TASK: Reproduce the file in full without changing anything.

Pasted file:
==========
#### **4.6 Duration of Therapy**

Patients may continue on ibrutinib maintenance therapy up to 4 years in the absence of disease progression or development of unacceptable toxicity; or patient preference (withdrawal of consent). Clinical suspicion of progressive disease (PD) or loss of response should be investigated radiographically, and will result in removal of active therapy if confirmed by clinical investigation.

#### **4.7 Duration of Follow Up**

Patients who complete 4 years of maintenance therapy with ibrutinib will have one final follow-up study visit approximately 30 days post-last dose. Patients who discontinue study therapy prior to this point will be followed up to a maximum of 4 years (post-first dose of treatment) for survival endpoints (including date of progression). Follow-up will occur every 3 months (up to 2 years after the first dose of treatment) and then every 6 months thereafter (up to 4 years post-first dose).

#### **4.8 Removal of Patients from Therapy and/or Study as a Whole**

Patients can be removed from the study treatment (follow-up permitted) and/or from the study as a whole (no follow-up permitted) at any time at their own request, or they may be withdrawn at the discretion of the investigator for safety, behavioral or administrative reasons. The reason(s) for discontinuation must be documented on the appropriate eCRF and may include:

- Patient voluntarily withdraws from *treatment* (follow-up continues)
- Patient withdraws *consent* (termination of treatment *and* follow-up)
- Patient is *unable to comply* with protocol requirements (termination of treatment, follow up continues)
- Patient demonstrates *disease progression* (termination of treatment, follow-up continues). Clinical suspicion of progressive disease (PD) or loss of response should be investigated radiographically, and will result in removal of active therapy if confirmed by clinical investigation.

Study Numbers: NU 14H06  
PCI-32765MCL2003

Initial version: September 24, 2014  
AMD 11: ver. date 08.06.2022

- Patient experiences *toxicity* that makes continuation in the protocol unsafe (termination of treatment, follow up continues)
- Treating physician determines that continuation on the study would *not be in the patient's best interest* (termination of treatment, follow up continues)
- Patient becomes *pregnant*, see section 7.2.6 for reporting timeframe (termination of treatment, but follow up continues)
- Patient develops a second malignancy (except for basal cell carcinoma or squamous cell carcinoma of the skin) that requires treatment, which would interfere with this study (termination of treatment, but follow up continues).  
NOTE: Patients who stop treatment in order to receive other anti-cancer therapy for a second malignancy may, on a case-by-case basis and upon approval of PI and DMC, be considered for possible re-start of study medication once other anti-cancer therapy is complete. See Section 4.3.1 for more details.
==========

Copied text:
#### **4.6 Duration of Therapy**

Patients may continue on ibrutinib maintenance therapy up to 4 years in the absence of disease progression or development of unacceptable toxicity; or patient preference (withdrawal of consent). Clinical suspicion of progressive disease (PD) or loss of response should be investigated radiographically, and will result in removal of active therapy if confirmed by clinical investigation.

#### **4.7 Duration of Follow Up**

Patients who complete 4 years of maintenance therapy with ibrutinib will have one final follow-up study visit approximately 30 days post-last dose. Patients who discontinue study therapy prior to this point will be followed up to a maximum of 4 years (post-first dose of treatment) for survival endpoints (including date of progression). Follow-up will occur every 3 months (up to 2 years after the first dose of treatment) and then every 6 months thereafter (up to 4 years post-first dose).

#### **4.8 Removal of Patients from Therapy and/or Study as a Whole**

Patients can be removed from the study treatment (follow-up permitted) and/or from the study as a whole (no follow-up permitted) at any time at their own request, or they may be withdrawn at the discretion of the investigator for safety, behavioral or administrative reasons. The reason(s) for discontinuation must be documented on the appropriate eCRF and may include:

- Patient voluntarily withdraws from *treatment* (follow-up continues)
- Patient withdraws *consent* (termination of treatment *and* follow-up)
- Patient is *unable to comply* with protocol requirements (termination of treatment, follow up continues)
- Patient demonstrates *disease progression* (termination of treatment, follow-up continues). Clinical suspicion of progressive disease (PD) or loss of response should be investigated radiographically, and will result in removal of active therapy if confirmed by clinical investigation.

Study Numbers: NU 14H06  
PCI-32765MCL2003

Initial version: September 24, 2014  
AMD 11: ver. date 08.06.2022

- Patient experiences *toxicity* that makes continuation in the protocol unsafe (termination of treatment, follow up continues)
- Treating physician determines that continuation on the study would *not be in the patient's best interest* (termination of treatment, follow up continues)
- Patient becomes *pregnant*, see section 7.2.6 for reporting timeframe (termination of treatment, but follow up continues)
- Patient develops a second malignancy (except for basal cell carcinoma or squamous cell carcinoma of the skin) that requires treatment, which would interfere with this study (termination of treatment, but follow up continues).  
NOTE: Patients who stop treatment in order to receive other anti-cancer therapy for a second malignancy may, on a case-by-case basis and upon approval of PI and DMC, be considered for possible re-start of study medication once other anti-cancer therapy is complete. See Section 4.3.1 for more details.